From Alberta to Texas: Here Come the Tar Sands


Even as the BP oil spill disaster widens in the Gulf, major energy companies (including the oh-so-green “Beyond Petroleum” corporation) and the Canadian government are pimping Alberta’s tar sands – what one green group in Canada calls “the most destructive project on Earth” – as a safe alternative to offshore drilling.

Reported the New York Times yesterday:

Last week, a phalanx of Canadian diplomats took advantage of a previously planned trip to Washington to promote oil sands as a safer alternative to deepwater drilling because leaks would be easier to detect and control.

In an interview afterward, Alberta’s premier, Ed Stelmach, said he was not trying to capitalize on the gulf disaster, but merely promoting “what we have to offer, which is security of supply” and “a safe stable government.”

In the works is a 2,000-mile underground pipeline from Alberta to refineries in Houston and Port Arthur, including BP’s Texas City facility. The high-pressure pipeline, proposed by TransCanada, would be capable of carrying 900,000 barrels per day, enough to more than double consumption of tar-sands oil in the U.S.

Figures in the Obama administration are cheering the development:

In a world in which so many oil-producing nations are far away, unstable or hostile to the United States, Canadian oil sands hold great political appeal.

“It is undeniable that having a large supply of crude oil available by pipeline from a friendly neighbor is extremely valuable to the energy security of the United States,” said David L. Goldwyn, coordinator for international energy affairs at the State Department.

But scientists and environmental groups draw different conclusions.

“Both deep-water offshore oil drilling and the tar sands are symptoms of how desperate we’ve gotten for oil,” said Susan Casey-Lefkowitz, director of the international program at the Natural Resources Defense Council.

The vast tar sands underneath Alberta’s boreal forest contain an estimated 174 billion barrels of oil but exploiting the resource is both incredibly expensive and environmentally damaging.

Extracting bitumen – the tarry rock that can be converted to more conventional crude ­– is nothing like conventional drilling. It’s basically a clear-cutting and strip-mining operation in which the land is transformed from an ecologically-rich forest to open pits, some as large as 50 square kilometers and as deep as 90 meters, according to World Watch Institute’s Dan Woynillowicz.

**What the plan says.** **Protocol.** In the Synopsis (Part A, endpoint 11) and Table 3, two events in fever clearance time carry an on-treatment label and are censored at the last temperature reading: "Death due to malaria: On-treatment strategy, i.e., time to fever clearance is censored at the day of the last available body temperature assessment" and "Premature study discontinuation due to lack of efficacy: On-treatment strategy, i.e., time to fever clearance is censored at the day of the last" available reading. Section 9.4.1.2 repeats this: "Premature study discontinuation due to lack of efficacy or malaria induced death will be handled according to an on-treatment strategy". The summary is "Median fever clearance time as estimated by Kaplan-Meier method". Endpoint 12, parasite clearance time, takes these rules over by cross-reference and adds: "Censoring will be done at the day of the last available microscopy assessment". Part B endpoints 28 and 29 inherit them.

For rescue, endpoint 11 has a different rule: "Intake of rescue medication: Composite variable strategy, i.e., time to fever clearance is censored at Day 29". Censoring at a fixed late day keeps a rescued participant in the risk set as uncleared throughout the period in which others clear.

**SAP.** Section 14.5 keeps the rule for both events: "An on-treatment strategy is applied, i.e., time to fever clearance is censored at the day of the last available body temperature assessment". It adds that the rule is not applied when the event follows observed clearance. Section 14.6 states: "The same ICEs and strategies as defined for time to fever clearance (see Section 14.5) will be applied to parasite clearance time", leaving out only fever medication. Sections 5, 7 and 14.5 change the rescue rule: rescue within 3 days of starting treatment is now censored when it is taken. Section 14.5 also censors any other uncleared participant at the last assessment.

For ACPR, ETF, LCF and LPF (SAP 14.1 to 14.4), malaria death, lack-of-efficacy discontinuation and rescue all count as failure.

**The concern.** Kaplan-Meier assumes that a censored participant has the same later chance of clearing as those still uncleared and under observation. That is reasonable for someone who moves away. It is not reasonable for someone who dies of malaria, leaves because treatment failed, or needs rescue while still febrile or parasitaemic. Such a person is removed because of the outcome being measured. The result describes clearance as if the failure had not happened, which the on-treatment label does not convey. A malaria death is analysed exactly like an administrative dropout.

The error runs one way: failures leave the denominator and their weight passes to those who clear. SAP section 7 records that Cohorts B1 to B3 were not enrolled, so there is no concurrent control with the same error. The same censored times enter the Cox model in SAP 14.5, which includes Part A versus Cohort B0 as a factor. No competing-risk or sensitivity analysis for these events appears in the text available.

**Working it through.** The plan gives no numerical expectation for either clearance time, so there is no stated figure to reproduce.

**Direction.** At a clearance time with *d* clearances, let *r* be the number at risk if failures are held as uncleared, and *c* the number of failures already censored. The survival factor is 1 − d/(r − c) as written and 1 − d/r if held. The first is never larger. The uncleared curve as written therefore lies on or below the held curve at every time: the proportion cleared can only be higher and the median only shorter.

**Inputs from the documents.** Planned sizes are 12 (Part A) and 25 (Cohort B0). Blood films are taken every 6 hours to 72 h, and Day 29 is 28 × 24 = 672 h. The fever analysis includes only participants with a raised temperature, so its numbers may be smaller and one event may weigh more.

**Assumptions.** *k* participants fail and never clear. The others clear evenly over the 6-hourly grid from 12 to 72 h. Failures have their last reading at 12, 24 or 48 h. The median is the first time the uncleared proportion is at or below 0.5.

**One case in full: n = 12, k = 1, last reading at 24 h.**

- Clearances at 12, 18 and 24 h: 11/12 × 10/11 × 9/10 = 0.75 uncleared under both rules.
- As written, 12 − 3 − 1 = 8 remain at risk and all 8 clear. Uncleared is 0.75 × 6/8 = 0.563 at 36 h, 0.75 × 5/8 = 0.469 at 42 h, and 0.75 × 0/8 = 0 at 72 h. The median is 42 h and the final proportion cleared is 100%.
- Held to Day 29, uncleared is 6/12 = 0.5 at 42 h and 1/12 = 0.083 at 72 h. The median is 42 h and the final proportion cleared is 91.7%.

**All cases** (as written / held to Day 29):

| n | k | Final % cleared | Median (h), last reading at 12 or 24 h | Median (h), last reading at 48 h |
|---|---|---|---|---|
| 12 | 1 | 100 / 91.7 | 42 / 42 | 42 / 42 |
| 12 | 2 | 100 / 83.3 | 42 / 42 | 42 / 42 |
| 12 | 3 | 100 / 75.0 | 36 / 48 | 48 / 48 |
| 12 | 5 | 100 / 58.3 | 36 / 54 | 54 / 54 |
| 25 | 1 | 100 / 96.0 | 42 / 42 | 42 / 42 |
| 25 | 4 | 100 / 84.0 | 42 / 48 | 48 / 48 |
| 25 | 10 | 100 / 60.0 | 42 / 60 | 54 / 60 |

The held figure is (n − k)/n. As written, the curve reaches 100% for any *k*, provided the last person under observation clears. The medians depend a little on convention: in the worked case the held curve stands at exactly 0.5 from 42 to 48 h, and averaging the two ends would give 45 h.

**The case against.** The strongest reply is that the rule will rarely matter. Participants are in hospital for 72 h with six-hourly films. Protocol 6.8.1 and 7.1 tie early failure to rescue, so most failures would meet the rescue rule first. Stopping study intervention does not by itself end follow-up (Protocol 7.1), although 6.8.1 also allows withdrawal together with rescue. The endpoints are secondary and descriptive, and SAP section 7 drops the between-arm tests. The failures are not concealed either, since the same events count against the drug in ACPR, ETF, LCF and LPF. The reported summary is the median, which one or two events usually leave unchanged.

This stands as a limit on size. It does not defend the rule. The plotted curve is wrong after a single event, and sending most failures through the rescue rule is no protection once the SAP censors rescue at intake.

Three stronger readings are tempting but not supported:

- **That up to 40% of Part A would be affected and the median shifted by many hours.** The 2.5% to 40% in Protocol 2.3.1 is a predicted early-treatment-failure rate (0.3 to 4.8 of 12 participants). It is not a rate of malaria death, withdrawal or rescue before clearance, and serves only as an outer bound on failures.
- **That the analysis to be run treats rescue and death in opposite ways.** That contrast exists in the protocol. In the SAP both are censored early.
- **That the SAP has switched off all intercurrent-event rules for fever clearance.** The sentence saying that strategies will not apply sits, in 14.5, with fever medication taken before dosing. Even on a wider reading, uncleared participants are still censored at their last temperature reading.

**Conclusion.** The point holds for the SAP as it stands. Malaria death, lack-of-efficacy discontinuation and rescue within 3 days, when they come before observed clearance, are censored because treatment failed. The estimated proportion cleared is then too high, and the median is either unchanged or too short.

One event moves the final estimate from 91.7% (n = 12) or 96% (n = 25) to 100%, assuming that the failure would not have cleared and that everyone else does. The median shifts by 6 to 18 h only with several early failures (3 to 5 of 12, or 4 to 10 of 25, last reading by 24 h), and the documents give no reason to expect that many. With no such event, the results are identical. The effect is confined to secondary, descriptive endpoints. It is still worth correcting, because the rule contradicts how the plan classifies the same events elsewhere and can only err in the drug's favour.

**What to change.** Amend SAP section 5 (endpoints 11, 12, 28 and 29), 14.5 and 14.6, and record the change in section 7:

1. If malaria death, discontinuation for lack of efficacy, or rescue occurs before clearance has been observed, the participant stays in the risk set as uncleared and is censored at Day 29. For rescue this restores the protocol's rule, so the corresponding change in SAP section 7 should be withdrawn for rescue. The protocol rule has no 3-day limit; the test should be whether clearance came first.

Toxic tailings from the open-pit mines are stored in some 50 square miles of holding ponds, which are leaching into the Athabasca River’s watershed, according to Casey-Lefkowitz.

“It’s like a slow-motion oil spill every day into this river,” she said.

Even then, vast quantities of water and natural gas are required to upgrade bitumen into a more conventional crude.

Compared to conventional drilling, the tar sands extraction process produces three times as many greenhouse gasses. The carbon dioxide releases from clear-cutting the boreal forests – one of the planet’s great carbon sinks – and using so much energy to upgrade the bitumen are so significant that Canada is likely to miss its climate goals.

The Keystone XL pipeline would import some of this environmental devastation to Texas, environmental groups argue.

Because bitumen contains higher concentrations of pollutants such as sulfur and heavy metals, the Sierra Club and Public Citizen contends that refineries in Texas would exacerbate air pollution problems in Houston and points beyond.

They also worry about leaks from the pipe. Back to the Times:

One big question is whether TransCanada should get waivers to use thinner pipes on Keystone XL than is normally required in the United States.

The Transportation Department’s Pipeline and Hazardous Materials Safety Administration, which oversees oil pipelines, gave such waivers to TransCanada for the first two Keystone pipelines. TransCanada says the thinner pipes have been allowed in Canada for decades and pose no extra risk.

But Cesar de Leon, a former deputy administrator of the pipeline and safety administration who is now an independent pipeline safety engineer, said the thinner standard is appropriate only if pipelines are being aggressively monitored for deterioration. Although the safety administration required such monitoring in the Keystone permits, it “didn’t have the people to monitor compliance,” he said.

In a report in March on the agency’s broader permitting practices, the Transportation Department’s inspector general found that, in many cases, the agency had failed to check the safety records of permit applicants and had not checked to verify that permit terms were being followed.

Sounds familiar doesn’t it?

Public hearings – held by the U.S. State Department – on the pipeline’s potential environmental impact are underway in Beaumont, Liberty, Livingston, and Tyler.


For an absolutely devastating account of how the ‘Tar Wars’ are radically changing Alberta, read this account in Mother Jones.

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